BASS Liberal MHA Michael Ferguson has cited gay hatred accusations by Labor backbencher Brenton Best as his reason for withdrawing from a planned debate on same-sex marriage.
Mr Best used parliamentary privilege on July 7 to accuse Mr Ferguson of inciting gay hatred.
However, Mr Best did not produce evidence to back up the accusation and he has maintained his silence - and a low profile - since then.
Yesterday The Examiner did manage to briefly contact Mr Best by phone, although he simply said "I can't take your call right now" before hanging up.
Mr Ferguson had said he was taking legal advice after Premier Lara Giddings defended Mr Best's speech at a media conference outside Parliament.
However, Mr Ferguson said yesterday that he would not pursue legal action.
Mr Ferguson was scheduled to debate whether same-sex couples should be allowed to marry at the University of Tasmania on July 28.
He said Mr Best's comments had branded him as a "gay hater" and it would be inappropriate to debate the topic.
"The environment around being able to discuss this issue has now become toxic and people who have strongly held views would be demonised for having those views," Mr Ferguson said.
"The subject has deteriorated to such a degree that the debate itself does not look like a positive experience."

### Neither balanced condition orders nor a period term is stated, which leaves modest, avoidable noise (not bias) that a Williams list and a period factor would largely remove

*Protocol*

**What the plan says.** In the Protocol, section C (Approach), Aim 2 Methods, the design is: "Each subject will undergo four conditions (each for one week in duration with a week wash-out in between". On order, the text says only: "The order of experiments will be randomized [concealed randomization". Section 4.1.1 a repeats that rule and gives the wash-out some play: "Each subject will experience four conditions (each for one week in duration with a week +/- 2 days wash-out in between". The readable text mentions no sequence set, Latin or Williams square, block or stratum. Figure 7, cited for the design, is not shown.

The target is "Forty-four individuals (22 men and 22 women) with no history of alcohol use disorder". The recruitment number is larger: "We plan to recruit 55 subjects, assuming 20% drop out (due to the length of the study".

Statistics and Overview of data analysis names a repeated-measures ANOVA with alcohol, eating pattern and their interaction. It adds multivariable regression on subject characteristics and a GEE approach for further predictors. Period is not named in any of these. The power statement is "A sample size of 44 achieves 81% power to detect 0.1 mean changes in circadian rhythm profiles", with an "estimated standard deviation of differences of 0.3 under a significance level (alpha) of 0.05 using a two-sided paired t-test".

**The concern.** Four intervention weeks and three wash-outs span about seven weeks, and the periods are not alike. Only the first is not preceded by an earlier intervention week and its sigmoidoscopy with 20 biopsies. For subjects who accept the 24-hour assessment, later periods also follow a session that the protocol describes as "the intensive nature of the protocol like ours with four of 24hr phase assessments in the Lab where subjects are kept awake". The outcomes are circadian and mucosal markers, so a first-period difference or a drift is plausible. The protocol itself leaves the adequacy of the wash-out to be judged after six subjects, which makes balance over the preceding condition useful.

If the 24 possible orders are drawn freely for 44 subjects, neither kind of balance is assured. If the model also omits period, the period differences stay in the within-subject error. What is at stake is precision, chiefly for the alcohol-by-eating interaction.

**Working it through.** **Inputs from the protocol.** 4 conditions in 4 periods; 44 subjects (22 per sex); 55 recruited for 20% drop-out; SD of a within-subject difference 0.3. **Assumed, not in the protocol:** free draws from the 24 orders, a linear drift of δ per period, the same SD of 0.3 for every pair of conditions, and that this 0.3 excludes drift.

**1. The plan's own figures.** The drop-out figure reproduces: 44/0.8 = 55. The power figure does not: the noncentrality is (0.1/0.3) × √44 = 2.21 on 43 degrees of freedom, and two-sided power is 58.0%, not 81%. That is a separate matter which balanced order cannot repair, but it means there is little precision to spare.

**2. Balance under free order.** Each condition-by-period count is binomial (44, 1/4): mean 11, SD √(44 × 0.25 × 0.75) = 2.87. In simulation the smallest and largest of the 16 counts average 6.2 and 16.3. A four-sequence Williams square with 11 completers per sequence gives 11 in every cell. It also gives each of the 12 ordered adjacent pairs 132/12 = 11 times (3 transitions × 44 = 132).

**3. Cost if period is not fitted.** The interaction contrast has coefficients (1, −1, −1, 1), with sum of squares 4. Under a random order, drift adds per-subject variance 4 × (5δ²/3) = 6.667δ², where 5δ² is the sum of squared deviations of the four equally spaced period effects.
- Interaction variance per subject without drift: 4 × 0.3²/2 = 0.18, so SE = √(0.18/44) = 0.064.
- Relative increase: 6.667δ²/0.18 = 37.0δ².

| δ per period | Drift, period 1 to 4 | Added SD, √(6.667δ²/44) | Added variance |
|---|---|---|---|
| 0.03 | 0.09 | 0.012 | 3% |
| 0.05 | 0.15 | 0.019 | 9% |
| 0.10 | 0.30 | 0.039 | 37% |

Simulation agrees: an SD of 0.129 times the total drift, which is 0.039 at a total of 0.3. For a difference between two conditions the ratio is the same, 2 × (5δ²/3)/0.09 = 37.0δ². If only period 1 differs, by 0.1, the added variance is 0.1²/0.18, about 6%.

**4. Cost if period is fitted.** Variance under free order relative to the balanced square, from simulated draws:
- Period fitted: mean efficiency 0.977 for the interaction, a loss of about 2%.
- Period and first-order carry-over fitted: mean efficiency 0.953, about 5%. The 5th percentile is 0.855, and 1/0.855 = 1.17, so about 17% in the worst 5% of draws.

Victorian Australian Family Association president Terri Kelleher and Australian Christian Lobby leader Jim Wallace also withdrew from the debate, citing fears of "personal attack and vitriol".
Both had planned to speak against same-sex unions.
Mr Wallace said Mr Best's comments had caused gay activists to demonise Mr Ferguson, Mrs Kelleher and himself.
"It is very likely that we would see some sort of stunt used to demonise ourselves and the organisations we represent, and we are not prepared to (allow) that," Mr Wallace said.
Tasmanian gay activist Rodney Croome, Education Minister Nick McKim and Tasmanian writer Danielle Wood were to put the case for same-sex marriage.
The University of Tasmania said it would go ahead with the debate, but gave no details on who might argue against gay marriage.